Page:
9-13 July 2012
Africa/Johannesburg timezone
<a href="http://events.saip.org.za/internalPage.py?pageId=11&confId=14"><font color=#ff0000>SAIP2012 PROCEEDINGS AVAILABLE</font></a>

Plenary - <i>In situ</i> RBS and XRD investigation of thin film formation

13 Jul 2012, 09:30
Oral Presentation Track A - Division for Condensed Matter Physics and Materials Plenary


Prof. Andre Vantomme (Instituut voor Kern- en Stralingsfysica, KU Leuven, Belgium)

Abstract content <br> &nbsp; (Max 300 words)

Thin films formed by solid phase reaction often exhibit a complex composition of several atomic species. The (re)distribution, diffusive and reactive properties of the individual species as well as their relative motion upon thermal treatment have a distinct influence on the formation properties and thus on overall thin film properties. X-ray diffraction (XRD) and Rutherford backscattering spectrometry (RBS) measurements have proven most valuable in the study of thin film formation as a function of thermal treatment. RBS is ideally suited when the compositional depth profile of thin films plays a crucial role. On the other hand, X-ray diffraction provides very valuable information on the lattice structure (hence the phase!) and texture of the material.

Conventionally, several specimens are subjected to different heat treatments and subsequently analyzed one by one for a complete overview of the response of a thin film to thermal annealing. Because of the discrete character of this approach, however, critical stages for the understanding of the development of thin film properties (such as transient phase formation) are easily overlooked. This problem is avoided by determining the specimen properties in real time, i.e. during annealing with a high sampling rate [1]. Additionally, real-time measurements drastically decrease the workload, as kinetic parameters, redistribution properties and phase sequence, for example, can be obtained from a combined ramped RBS or XRD annealing, while numerous specimens have to be analyzed in the conventional approach.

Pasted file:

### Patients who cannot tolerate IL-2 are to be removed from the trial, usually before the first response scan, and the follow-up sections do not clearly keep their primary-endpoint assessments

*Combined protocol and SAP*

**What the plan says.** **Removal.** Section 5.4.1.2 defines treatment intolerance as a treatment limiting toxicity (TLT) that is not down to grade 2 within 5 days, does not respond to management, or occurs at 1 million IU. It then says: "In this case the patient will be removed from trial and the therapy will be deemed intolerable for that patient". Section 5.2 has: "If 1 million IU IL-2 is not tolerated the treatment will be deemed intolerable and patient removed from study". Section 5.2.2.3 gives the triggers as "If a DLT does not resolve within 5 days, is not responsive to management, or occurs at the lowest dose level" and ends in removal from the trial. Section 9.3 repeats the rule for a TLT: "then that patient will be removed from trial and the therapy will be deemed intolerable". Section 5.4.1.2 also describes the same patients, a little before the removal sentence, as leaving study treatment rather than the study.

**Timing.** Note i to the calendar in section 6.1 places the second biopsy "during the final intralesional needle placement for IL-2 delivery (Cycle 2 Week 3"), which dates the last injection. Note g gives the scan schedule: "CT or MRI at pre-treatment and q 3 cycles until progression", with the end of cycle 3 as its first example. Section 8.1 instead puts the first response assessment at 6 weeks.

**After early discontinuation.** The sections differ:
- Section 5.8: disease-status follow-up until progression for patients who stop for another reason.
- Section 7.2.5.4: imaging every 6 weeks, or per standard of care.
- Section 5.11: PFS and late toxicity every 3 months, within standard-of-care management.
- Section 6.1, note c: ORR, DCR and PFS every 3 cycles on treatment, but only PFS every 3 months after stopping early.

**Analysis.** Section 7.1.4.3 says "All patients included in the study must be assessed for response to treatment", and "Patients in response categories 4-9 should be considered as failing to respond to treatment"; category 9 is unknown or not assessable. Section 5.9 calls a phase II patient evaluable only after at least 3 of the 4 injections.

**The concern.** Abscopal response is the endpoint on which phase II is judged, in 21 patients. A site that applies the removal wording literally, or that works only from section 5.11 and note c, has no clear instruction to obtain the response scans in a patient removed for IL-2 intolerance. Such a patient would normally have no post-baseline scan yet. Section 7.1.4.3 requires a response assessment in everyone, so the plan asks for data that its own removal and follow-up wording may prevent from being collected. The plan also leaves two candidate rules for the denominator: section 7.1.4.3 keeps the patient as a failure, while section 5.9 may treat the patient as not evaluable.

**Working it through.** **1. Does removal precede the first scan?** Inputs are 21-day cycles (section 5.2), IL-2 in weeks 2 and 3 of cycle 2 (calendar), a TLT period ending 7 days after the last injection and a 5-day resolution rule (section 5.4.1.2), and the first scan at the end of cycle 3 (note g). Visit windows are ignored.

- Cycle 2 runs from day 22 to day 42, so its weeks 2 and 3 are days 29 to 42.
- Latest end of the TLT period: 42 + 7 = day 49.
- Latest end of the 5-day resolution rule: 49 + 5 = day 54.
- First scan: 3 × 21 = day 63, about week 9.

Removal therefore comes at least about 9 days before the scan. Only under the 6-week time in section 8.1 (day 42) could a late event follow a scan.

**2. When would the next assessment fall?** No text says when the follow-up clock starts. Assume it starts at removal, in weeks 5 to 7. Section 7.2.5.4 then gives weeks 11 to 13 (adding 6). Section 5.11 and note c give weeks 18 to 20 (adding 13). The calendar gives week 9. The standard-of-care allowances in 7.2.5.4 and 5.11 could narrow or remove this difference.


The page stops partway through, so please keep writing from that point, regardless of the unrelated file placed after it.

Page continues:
To illustrate the strength and complementarity of these real-time techniques, we will present a number of examples of (ternary) silicide and germanide thin film growth processes by thermal annealing. First, we will discuss the real-time determination of (re)distribution of Pt during Ni(Pt)Si formation in a solid phase reaction, using three different sample configurations, i.e. a homogeneous Pt-Ni alloy, a Pt capping layer and a Pt interlayer, all containing the same Pt/Ni atomic ratio (varying from 0 to 10 at. %) [2,3]. Secondly, we have applied a real-time approach to investigate the dominating diffusing species during nickel and palladium germanide formation, two of the most promising candidates for use as ohmic contacts were germanium to replace silicon in devices.

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Primary author

Prof. Andre Vantomme (Instituut voor Kern- en Stralingsfysica, KU Leuven, Belgium)

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